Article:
Nationally, 220 physicians were designated by peer reviewers as an “immediate threat to health or safety” of patients – California physicians comprising nearly half of them. For all of these physicians, hospitals or other health care entities have suspended, limited or revoked their clinical privileges.

Public Citizen sent a letter on March 14, 2011, to California’s medical board asking it to work with the Health Resources and Services Administration of the U.S. Department of Health and Human Services to identify the faulty physicians. The medical board responded in April, noting that understaffing and lack of resources may affect its ability to follow up on the 710 physicians Public Citizen identified as having escaped punishment.

California’s poor performance in disciplining bad doctors is nothing new. A 2005 report by the California Medical Board Enforcement Program Monitor analyzed the state medical board’s performance; nearly six years later, some of the most significant recommendations from the report have yet to be implemented, Wolfe said. These suggestions, which Public Citizen endorses, include transferring medical board investigators to the California Department of Justice, where they could work more seamlessly with prosecutors of the Health Quality Enforcement Section, and raising licensing fees to increase the medical board’s budget. (Although fees were raised, there has been no commensurate increase in board enforcement staff.)


Copyright © 2016 Public Citizen. Some rights reserved. Non-commercial use of text and images in which Public Citizen holds the copyright is permitted, with attribution, under the terms and conditions of a Creative Commons License. This Web site is shared by Public Citizen Inc. and Public Citizen Foundation. Learn More about the distinction between these two components of Public Citizen.

Public Citizen, Inc. and Public Citizen Foundation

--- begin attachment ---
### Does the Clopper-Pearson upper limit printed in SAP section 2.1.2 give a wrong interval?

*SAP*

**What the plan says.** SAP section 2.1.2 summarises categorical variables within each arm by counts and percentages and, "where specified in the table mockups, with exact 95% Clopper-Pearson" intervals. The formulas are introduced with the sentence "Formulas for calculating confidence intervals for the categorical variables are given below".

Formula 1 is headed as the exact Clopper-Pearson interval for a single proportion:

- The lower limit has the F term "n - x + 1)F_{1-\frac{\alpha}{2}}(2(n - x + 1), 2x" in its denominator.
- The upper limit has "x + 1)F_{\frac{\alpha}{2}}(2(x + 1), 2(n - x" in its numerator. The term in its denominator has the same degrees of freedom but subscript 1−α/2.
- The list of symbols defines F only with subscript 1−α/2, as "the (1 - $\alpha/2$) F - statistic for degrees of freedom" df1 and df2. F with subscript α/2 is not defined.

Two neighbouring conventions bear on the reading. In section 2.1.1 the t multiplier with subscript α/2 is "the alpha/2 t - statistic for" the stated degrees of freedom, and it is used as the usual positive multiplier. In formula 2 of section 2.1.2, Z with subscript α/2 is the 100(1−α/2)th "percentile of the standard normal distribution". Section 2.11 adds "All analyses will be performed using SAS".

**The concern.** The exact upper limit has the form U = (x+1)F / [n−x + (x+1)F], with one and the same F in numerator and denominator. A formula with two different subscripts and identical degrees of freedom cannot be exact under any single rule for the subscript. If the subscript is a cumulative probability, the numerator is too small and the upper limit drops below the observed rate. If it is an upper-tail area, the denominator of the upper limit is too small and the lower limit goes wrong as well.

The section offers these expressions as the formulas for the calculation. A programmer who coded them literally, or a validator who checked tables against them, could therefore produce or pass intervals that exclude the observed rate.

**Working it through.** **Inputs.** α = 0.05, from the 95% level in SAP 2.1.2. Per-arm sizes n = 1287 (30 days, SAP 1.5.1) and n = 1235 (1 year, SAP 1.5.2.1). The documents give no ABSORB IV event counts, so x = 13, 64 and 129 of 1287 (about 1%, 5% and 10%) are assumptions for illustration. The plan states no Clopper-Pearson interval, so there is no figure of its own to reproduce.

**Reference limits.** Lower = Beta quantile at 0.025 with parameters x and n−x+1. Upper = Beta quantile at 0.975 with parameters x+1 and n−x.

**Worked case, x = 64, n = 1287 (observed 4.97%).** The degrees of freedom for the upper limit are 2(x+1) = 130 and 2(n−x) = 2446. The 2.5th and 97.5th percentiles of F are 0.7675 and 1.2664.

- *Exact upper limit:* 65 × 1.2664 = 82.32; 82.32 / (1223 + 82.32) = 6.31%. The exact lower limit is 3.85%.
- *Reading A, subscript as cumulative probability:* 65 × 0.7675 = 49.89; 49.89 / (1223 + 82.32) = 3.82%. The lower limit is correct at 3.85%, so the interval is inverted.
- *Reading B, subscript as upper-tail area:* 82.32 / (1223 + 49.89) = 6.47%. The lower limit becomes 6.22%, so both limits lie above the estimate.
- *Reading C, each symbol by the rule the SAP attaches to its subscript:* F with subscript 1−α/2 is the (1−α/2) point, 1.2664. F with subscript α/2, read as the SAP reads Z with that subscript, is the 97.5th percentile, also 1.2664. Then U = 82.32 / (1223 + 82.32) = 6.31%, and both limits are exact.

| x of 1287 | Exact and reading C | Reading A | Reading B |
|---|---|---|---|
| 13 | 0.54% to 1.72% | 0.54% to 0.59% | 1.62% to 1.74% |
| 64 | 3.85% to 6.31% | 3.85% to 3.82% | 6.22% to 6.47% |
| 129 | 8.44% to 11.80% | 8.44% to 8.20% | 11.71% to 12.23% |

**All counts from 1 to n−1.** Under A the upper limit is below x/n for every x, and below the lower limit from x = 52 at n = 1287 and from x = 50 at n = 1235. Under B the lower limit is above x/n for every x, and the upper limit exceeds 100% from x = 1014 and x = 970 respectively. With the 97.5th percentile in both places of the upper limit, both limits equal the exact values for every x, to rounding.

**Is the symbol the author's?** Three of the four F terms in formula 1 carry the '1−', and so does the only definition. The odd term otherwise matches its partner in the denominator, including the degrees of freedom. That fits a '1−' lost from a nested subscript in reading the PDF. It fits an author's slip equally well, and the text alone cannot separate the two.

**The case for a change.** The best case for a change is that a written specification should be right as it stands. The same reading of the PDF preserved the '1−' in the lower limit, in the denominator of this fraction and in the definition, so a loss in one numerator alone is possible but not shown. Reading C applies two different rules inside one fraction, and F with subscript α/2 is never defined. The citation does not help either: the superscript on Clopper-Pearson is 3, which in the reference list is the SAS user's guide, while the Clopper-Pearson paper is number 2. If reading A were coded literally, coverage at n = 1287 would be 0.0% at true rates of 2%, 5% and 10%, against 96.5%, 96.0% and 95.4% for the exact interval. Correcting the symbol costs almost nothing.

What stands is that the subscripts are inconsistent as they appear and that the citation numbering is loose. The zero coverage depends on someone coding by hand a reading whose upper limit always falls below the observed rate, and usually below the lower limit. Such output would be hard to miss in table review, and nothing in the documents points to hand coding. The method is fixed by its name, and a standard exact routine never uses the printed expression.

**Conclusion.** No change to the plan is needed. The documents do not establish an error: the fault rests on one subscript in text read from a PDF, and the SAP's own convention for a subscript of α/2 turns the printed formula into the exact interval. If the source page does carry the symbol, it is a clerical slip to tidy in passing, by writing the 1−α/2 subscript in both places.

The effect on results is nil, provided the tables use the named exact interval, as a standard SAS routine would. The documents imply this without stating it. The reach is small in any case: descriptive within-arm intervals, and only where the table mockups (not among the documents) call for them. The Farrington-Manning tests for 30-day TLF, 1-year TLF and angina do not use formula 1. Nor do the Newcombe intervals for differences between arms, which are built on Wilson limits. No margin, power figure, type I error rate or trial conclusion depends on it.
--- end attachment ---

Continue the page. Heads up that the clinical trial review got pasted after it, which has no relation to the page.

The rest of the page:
Together, two separate corporate entities called Public Citizen, Inc. and Public Citizen Foundation, Inc., form Public Citizen. Both entities are part of the same overall organization, and this Web site refers to the two organizations collectively as Public Citizen.

Although the work of the two components overlaps, some activities are done by one component and not the other. The primary distinction is with respect to lobbying activity. Public Citizen, Inc., an IRS § 501(c)(4) entity, lobbies Congress to advance Public Citizen’s mission of protecting public health and safety, advancing government transparency, and urging corporate accountability. Public Citizen Foundation, however, is an IRS § 501(c)(3) organization. Accordingly, its ability to engage in lobbying is limited by federal law, but it may receive donations that are tax-deductible by the contributor. Public Citizen Inc. does most of the lobbying activity discussed on the Public Citizen Web site. Public Citizen Foundation performs most of the litigation and education activities discussed on the Web site.

You may make a contribution to Public Citizen, Inc., Public Citizen Foundation, or both. Contributions to both organizations are used to support our public interest work. However, each Public Citizen component will use only the funds contributed directly to it to carry out the activities it conducts as part of Public Citizen’s mission. Only gifts to the Foundation are tax-deductible. Individuals who want to join Public Citizen should make a contribution to Public Citizen, Inc., which will not be tax deductible.


To become a member of Public Citizen, click here.
To become a member and make an additional tax-deductible donation to Public Citizen Foundation, click here.